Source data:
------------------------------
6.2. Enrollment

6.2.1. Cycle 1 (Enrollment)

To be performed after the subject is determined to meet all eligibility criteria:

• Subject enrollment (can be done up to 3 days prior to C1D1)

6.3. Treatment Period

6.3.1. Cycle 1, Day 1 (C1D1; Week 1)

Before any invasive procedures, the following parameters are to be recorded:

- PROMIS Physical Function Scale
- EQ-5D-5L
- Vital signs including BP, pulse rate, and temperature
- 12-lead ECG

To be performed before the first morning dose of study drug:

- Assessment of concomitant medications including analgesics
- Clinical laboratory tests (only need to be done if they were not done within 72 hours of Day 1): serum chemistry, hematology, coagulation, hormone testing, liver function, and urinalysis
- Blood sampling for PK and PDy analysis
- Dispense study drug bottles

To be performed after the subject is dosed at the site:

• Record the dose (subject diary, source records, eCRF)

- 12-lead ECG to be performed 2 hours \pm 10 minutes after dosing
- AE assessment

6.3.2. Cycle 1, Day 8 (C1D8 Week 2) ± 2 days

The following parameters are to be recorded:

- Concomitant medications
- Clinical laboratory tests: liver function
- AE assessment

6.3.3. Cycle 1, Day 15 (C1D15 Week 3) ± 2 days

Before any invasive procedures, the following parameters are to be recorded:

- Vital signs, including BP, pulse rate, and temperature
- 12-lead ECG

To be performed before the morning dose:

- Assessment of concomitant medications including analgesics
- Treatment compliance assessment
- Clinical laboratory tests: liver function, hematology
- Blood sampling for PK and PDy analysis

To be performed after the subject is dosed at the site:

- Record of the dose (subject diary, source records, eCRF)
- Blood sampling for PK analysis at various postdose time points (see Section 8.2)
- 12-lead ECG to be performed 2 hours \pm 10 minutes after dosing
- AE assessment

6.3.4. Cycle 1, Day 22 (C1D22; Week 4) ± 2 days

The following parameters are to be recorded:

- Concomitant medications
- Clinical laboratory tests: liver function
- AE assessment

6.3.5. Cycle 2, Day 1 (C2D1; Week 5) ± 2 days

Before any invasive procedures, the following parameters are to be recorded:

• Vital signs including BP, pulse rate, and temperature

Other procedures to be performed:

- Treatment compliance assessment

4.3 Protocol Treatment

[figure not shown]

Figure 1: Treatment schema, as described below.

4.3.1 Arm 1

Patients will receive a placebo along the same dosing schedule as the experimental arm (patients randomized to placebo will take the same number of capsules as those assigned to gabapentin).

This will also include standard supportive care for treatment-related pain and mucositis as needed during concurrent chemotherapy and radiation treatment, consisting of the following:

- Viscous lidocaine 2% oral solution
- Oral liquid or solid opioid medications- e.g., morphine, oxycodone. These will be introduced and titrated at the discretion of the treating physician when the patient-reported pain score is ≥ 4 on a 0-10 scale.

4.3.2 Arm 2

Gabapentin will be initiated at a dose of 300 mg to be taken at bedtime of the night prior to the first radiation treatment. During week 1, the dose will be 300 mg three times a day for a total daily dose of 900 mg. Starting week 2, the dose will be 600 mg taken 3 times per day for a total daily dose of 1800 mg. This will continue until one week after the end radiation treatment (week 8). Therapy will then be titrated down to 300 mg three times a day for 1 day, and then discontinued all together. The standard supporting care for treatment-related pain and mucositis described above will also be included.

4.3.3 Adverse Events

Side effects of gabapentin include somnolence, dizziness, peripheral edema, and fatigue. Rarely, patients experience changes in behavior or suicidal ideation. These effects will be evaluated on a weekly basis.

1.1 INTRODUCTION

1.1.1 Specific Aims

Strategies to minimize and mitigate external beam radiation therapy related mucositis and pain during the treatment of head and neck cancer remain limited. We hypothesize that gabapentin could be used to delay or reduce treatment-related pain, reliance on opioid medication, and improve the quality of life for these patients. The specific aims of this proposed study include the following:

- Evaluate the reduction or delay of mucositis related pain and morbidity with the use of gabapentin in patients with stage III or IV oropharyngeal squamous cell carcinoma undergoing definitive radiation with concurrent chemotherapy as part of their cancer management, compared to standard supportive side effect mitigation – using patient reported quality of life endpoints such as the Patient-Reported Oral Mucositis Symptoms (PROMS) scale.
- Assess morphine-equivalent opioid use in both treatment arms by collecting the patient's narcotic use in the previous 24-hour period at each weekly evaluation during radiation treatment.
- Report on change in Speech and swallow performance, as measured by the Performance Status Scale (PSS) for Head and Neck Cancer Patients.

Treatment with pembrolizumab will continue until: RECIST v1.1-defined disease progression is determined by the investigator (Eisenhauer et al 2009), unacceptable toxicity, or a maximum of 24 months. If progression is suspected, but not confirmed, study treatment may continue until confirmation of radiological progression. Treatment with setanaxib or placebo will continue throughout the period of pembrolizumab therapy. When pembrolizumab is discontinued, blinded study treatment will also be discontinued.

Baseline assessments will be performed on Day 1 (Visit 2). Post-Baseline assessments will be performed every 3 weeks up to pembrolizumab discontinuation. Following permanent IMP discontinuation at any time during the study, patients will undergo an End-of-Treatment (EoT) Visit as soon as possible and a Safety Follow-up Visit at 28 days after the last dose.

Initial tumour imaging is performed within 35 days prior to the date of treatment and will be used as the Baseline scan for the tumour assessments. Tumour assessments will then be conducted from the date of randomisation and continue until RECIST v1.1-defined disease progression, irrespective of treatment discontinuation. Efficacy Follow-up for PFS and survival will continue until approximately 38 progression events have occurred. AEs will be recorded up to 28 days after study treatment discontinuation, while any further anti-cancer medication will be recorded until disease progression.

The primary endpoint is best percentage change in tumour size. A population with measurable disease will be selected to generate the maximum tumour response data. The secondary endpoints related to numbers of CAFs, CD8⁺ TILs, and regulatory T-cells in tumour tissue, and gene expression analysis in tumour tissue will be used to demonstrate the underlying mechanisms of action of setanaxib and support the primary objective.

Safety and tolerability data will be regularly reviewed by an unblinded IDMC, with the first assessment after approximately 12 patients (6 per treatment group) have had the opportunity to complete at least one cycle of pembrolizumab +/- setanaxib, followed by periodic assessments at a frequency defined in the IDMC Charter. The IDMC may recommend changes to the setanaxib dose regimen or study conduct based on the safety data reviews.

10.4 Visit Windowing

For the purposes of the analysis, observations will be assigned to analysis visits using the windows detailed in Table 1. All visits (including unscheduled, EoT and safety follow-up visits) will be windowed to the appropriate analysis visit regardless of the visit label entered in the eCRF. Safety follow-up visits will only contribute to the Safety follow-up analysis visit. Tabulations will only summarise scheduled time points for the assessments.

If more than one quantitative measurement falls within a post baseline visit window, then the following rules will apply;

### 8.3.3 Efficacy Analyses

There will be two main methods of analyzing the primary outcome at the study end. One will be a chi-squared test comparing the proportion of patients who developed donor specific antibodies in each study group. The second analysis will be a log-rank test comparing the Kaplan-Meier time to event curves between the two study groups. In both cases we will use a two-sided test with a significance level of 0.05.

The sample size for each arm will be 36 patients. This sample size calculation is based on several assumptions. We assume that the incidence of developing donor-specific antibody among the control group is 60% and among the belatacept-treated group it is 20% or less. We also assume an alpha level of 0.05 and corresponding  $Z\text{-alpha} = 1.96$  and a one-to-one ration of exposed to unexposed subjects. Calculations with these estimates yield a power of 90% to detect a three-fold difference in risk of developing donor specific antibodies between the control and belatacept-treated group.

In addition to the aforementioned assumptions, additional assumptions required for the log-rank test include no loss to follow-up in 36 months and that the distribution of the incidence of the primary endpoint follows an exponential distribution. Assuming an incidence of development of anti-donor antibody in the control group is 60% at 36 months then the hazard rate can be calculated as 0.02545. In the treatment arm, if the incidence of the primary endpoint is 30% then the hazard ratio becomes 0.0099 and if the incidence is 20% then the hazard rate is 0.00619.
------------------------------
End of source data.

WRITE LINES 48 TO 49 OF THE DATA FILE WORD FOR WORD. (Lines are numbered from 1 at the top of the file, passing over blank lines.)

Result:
Other procedures to be performed:

- Treatment compliance assessment